Skip to main content

Why cloud-based gaming is still a dubious prospect

Okay, I'm not going to make any categorically damning statements here, because I don't know everything about OnLive's tech, and I don't know how well it's going to work in real-life practice. From what I hear, the beta tests and press demos have gone pretty well. But again, my eyebrow is somewhat raised until I see the system running on a mass-scale as well as a standalone PC or console does.

Above: OnLive's current server coverage map. I may have made additions

It seems that you need to be playing within 1000 miles of a data centre, or the delay between your input reaching the host machines and the video feed getting back to you makes the game unplayable. As long as there are enough data centres worldwide (they've already been announced for the UK and Europe), that sounds okay, but I can't help wondering what the drop-off will be like on the way to that limit.

As for the quality of pipes you'll need, it seems that a 1.5 Mb connection will do standard-def gaming, while4-5Mb will be needed for HDTV standard resolution. No word on whether that's 720p or 1080p.

Above: Don't gamers do enough unneccessary queuing already?

OnLive's machines will be able to run multiple instances of less demanding games, but titles needing a lot of grunt - surely the sort of horsepower-hungrygames that justify OnLive - will need a graphics processor per game. I've suddenly got horrible visions of queuing up to play a game you 'own', on top of paying a subscription fee to keep owning it.

As for the video stream these machines will render, there will be two. One will be a full HD version, stored server-side for spectators, and for gamers to create gameplay video clips with. The other will be the one the player gets, which will be 'optimised' for real world connections. I might well be wrong, butthat sounds likean earlyindicator that throttled, lower-res video feeds are going to be a necessity from time to time, even if not a regular occurence. With HDTV resolution actually being lower than what a lot of hardcore PC gamers are using to start with, I really can't see a dynamically 'optimised' version going down too well.

Above: The future of gaming?

And speaking of throttled connections, there's the ISP issue. OnLive has made good headway by signing up for official bundle-deals with service provider BT in the UK, and is doing the same in Belgium. Thatshould mean solid connections and happy gaming through the ISPs in question, but will others be so accomodating when they see potentially millions of users streaming several hours of HD video a day? Reserving the right to limit bandwidth on the fly is a standard part of an ISP contract, and I fear OnLive might turn out to be just too much bait in terms of making providers flick the slow switch.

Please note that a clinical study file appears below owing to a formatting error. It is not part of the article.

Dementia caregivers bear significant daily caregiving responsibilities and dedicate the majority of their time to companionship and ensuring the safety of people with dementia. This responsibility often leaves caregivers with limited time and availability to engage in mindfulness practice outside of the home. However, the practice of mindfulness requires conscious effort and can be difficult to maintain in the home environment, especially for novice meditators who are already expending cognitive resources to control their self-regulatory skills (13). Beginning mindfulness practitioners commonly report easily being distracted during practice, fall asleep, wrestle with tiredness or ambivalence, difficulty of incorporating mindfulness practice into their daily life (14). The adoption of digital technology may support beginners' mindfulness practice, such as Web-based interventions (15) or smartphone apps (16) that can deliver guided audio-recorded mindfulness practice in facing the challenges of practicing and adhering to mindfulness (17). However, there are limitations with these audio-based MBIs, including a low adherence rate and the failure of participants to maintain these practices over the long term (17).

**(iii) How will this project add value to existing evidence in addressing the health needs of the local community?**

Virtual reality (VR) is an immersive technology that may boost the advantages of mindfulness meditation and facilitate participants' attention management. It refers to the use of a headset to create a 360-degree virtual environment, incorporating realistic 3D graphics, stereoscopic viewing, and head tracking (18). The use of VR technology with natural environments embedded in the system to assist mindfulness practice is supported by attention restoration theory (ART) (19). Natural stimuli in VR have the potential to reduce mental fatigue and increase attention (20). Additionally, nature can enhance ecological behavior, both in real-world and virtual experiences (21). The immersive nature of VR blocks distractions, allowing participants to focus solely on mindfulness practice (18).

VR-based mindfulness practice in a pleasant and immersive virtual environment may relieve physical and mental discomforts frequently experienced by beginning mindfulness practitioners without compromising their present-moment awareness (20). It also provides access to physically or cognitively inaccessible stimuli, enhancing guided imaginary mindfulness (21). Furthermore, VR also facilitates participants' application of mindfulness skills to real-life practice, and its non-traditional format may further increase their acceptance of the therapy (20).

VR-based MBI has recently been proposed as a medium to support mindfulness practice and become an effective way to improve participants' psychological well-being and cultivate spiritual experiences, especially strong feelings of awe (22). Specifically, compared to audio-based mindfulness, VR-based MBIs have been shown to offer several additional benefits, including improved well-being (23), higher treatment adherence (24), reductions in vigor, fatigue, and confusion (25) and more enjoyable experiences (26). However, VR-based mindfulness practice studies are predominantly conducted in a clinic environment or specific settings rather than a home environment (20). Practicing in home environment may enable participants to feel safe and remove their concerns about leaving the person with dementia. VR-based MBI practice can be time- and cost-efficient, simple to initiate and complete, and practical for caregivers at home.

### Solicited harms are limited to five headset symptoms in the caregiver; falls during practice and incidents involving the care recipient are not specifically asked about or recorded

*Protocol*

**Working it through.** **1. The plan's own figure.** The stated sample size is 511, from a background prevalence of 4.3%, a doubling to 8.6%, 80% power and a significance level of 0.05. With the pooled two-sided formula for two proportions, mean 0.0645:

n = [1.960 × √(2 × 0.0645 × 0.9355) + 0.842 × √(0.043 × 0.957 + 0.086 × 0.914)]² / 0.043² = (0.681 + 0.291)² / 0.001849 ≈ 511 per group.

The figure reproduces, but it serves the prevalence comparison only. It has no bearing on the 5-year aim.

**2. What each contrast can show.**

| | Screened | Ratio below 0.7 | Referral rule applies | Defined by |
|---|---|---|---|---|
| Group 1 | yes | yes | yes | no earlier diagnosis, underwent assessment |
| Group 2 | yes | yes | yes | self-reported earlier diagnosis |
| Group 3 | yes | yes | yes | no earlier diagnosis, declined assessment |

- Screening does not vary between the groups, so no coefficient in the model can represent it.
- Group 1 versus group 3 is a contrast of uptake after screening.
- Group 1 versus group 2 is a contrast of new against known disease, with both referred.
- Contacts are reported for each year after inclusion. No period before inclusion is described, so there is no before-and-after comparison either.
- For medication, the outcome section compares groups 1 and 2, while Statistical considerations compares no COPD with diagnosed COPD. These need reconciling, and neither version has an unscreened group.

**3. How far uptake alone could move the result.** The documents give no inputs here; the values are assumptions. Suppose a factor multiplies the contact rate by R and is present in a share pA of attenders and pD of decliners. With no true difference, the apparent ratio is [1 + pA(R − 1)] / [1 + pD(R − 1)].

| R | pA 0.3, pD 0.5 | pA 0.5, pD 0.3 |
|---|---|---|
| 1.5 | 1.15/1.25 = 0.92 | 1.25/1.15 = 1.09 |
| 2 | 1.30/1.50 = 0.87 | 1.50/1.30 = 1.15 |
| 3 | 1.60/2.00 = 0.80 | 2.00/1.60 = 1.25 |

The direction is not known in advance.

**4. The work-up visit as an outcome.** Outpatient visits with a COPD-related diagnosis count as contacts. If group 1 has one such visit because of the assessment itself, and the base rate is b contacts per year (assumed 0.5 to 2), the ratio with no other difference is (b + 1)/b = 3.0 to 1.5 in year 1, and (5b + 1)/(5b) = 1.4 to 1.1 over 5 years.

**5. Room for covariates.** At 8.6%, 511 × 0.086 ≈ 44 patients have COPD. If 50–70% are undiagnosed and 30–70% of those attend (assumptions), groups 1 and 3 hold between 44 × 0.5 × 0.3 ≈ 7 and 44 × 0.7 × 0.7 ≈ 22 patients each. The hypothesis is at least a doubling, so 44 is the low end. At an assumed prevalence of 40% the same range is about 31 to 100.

Basically, I have my doubts, I have my doubts that the sevice will fulfil the needs of either PC or console gamers. I have my doubts it will provide an inviting enough alternative to retail to instigate the move away from the high street the industry so clearly wants. I don't doubt that a more online-focused model is the future of game-buying, but I do doubt that either technology or gaming culture will be overly receptive to OnLive, at least right now.

But I could be very wrong. I'm always ready to accept anything cool and new that makes life easier, and if OnLive can do that and convince me to put aside my personal issues, then I'm all behind it. But I want to know what you think too. So let me know in the comments, or via our throbbing social spots onFacebookandTwitter.

Long-time GR+ writer Dave has been gaming with immense dedication ever since he failed dismally at some '80s arcade racer on a childhood day at the seaside (due to being too small to reach the controls without help). These days he's an enigmatic blend of beard-stroking narrative discussion and hard-hitting Psycho Crushers.